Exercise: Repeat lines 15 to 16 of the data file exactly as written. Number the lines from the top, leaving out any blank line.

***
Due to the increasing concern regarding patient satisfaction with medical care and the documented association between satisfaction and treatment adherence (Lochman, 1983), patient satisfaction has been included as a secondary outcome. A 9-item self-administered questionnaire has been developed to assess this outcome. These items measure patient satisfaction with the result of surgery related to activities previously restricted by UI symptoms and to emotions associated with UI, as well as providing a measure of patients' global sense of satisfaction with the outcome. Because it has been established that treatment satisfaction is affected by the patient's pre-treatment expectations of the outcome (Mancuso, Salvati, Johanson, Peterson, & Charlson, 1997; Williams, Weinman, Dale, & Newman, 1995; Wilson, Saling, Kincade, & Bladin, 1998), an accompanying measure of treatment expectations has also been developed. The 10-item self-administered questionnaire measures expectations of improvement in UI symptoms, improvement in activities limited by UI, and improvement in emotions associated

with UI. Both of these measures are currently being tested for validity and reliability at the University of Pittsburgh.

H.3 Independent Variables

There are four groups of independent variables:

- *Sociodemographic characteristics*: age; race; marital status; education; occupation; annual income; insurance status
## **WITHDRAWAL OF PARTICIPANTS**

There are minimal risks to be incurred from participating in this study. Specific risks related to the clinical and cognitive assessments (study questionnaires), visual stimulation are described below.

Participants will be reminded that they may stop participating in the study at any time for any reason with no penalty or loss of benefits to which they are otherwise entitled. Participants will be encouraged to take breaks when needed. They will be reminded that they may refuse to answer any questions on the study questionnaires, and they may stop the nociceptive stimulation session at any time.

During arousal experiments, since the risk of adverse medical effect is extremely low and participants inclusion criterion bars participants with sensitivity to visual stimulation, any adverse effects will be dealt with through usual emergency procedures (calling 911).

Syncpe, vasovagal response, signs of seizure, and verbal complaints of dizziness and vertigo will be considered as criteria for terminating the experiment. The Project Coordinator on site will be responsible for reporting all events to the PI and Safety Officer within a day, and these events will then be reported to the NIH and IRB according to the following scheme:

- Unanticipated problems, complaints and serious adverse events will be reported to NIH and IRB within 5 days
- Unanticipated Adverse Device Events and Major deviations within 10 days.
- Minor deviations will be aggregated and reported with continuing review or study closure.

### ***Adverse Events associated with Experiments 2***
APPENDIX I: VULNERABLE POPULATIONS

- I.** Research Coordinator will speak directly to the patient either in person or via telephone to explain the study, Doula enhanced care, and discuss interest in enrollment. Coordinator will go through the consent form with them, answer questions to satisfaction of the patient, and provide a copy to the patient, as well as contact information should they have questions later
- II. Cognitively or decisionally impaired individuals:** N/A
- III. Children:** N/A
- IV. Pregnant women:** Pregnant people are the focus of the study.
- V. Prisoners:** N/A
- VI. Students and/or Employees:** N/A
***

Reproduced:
APPENDIX I: VULNERABLE POPULATIONS

- I.** Research Coordinator will speak directly to the patient either in person or via telephone to explain the study, Doula enhanced care, and discuss interest in enrollment. Coordinator will go through the consent form with them, answer questions to satisfaction of the patient, and provide a copy to the patient, as well as contact information should they have questions later